For further in-depth research on this subject, this academic paper from Stanford University comprises a survey of 885 institutional venture capitalists from 681 firms on their decision-making processes – this should be considered essential reading to venture capitalists conducting competitive research.

Avoiding Bias and Information Overload When Preparing Portfolio

In this information age, investors are privy to the same biases, information overload, and general obstacles that are common to many industries.

Navigating these challenges and reacting accordingly can be a challenge but not impossible if you are aware of common pitfalls to be avoided.

Some common mental barriers that can arise in Venture Capital Financing include;

Information Overload

Big data has reared its head in every industry and VC is no different.  Most investors are required to analyse a great deal of data, including technologies, markets, trends & business models. Having more information does not always translate into smarter decision-making. The more information investors receive, the more likely they are to believe they can make better decisions, but, in reality, more information simply increased their confidence and not the accuracy of their decision. Further, the accuracy of decisions can actually decrease with increased confidence.

Local Bias

Studies show that Venture Capital Financing favour businesses in close proximity to their investment firms. This bias may be the result of a desire for quick and easy access to information. It is easier to become familiar with ventures when information is easily accessible. Due to this entrepreneurs from unfamiliar territories are more likely to be rejected by investors.

Venture capitalists who are familiar with entrepreneurs are more likely to feel comfortable; their familiarity can affect their decision to invest in the venture.

Similarity Bias

In psychology, similarity bias refers to the tendency to categorize new acquaintances as similar to oneself even before meeting them. Education and work experience are two dimensions that can influence this.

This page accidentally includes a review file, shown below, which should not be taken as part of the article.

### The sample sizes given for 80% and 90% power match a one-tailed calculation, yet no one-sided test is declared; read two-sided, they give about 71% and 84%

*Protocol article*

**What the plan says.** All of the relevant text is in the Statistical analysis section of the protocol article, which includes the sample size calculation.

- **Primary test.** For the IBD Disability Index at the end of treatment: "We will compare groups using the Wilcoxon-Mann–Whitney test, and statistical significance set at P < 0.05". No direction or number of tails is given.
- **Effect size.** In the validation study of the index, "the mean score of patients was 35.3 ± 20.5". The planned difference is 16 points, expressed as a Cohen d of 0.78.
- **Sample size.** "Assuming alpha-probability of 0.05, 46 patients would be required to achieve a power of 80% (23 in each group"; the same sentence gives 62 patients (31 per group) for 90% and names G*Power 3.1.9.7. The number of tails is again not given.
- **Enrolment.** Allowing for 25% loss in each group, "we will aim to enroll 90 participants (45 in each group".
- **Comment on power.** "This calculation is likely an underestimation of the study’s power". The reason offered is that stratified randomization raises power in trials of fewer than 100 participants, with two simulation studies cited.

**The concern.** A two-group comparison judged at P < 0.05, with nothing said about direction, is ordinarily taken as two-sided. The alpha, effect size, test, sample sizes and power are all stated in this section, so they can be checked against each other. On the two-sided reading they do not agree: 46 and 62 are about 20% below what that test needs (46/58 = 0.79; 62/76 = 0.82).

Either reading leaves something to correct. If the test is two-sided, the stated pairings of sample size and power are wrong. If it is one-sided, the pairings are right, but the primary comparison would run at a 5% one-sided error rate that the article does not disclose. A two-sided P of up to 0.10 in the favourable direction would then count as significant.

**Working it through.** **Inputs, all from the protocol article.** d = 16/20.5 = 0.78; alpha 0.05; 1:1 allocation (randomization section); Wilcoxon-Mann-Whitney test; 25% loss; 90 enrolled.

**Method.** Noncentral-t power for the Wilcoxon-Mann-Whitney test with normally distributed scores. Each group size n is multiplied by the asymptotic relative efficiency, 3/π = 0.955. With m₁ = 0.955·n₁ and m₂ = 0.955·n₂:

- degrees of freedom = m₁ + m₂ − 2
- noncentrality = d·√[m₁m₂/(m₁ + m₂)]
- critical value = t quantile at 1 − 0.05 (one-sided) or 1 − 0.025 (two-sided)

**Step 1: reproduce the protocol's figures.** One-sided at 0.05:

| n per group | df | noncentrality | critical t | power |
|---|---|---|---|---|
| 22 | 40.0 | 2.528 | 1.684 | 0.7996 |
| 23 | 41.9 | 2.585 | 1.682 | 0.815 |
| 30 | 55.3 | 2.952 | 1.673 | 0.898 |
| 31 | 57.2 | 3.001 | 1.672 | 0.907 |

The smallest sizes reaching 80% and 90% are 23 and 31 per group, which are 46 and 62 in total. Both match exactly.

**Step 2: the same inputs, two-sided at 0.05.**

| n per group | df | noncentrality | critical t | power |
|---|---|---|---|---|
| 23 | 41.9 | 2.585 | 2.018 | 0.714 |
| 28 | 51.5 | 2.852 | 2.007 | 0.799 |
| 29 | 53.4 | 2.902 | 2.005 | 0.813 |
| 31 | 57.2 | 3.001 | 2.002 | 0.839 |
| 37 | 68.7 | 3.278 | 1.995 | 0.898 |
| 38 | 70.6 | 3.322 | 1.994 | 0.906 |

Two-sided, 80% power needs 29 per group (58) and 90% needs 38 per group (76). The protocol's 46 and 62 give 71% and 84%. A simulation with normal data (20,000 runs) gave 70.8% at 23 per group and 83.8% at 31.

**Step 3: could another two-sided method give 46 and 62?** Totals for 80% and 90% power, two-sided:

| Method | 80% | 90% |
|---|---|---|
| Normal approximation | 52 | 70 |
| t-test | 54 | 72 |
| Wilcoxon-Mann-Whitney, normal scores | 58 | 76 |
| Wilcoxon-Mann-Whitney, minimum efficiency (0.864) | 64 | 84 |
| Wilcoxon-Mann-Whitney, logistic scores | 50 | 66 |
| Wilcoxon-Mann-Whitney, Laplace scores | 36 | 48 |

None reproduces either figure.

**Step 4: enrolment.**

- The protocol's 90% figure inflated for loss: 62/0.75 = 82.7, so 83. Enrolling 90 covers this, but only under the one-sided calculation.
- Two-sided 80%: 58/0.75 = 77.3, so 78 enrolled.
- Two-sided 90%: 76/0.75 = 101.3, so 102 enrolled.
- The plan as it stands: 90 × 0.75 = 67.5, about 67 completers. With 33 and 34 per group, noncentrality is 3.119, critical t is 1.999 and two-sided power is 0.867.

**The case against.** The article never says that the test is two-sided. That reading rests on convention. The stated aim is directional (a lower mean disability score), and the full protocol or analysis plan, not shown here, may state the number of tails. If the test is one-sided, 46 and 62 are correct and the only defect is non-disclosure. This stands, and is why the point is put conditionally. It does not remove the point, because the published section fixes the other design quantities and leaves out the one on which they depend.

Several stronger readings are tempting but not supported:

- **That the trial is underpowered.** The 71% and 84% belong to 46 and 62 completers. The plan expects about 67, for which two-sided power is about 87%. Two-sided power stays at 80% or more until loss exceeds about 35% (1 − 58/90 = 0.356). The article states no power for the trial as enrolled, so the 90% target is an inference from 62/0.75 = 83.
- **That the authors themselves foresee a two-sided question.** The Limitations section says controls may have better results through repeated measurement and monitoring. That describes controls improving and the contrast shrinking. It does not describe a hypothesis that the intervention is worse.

If you went to the same school, worked at the same company, or had the same experience as the entrepreneur, you may be at risk of bias. The more similar people are, the more comfortable they feel, and the same goes for investors. 


Anchoring refers to the tendency to base decisions too heavily on one characteristic or piece of information. Due to past experiences, investors may focus heavily on one aspect of the venture.

There is nothing more dangerous than an investor with “blinders” on. Needless to say, this can result in overlooking a critical fault in the business.

Venture Capitalists Are Looking For Really Large Exits

VCs sometimes target “smaller” start-ups with lower expected returns; but it’s often a fruitless endeavour as generally speaking with that strategy, it’s very difficult to return a fund multiple times. 

Don’t be surprised if a majority of VCs reject your start-up. If your business is looking at less than a $100M valuation it may not be worth their time. The “Venture rate of return” is the benchmark consideration of a good investment. VC fund generally aims for a x3 to achieve the venture rate of return.

There are many potential challenges that face the VC & PE industry that investors need to be aware of. The Venture Capital Financing process is ever-evolving meaning investors need to keep their fingers on the pulse of the industry to make the best investment decisions possible…

If a venture capitalist can invest at an $8M valuation, and the company exits at $100M; this would seem like a good investment, especially when you consider the stake you own in it.

Selling it for $100M sounds like an amazing outcome. In reality, a VC investing $100M invests $2M for 20%, adds further capital in subsequent rounds, and gets $20M upon exit (assuming no further dilution).

For a $100M VC fund, this simply doesn’t cut it – they need to get to $300M of returns. This is why VCs are aiming for huge outcomes.

Written by James Coffey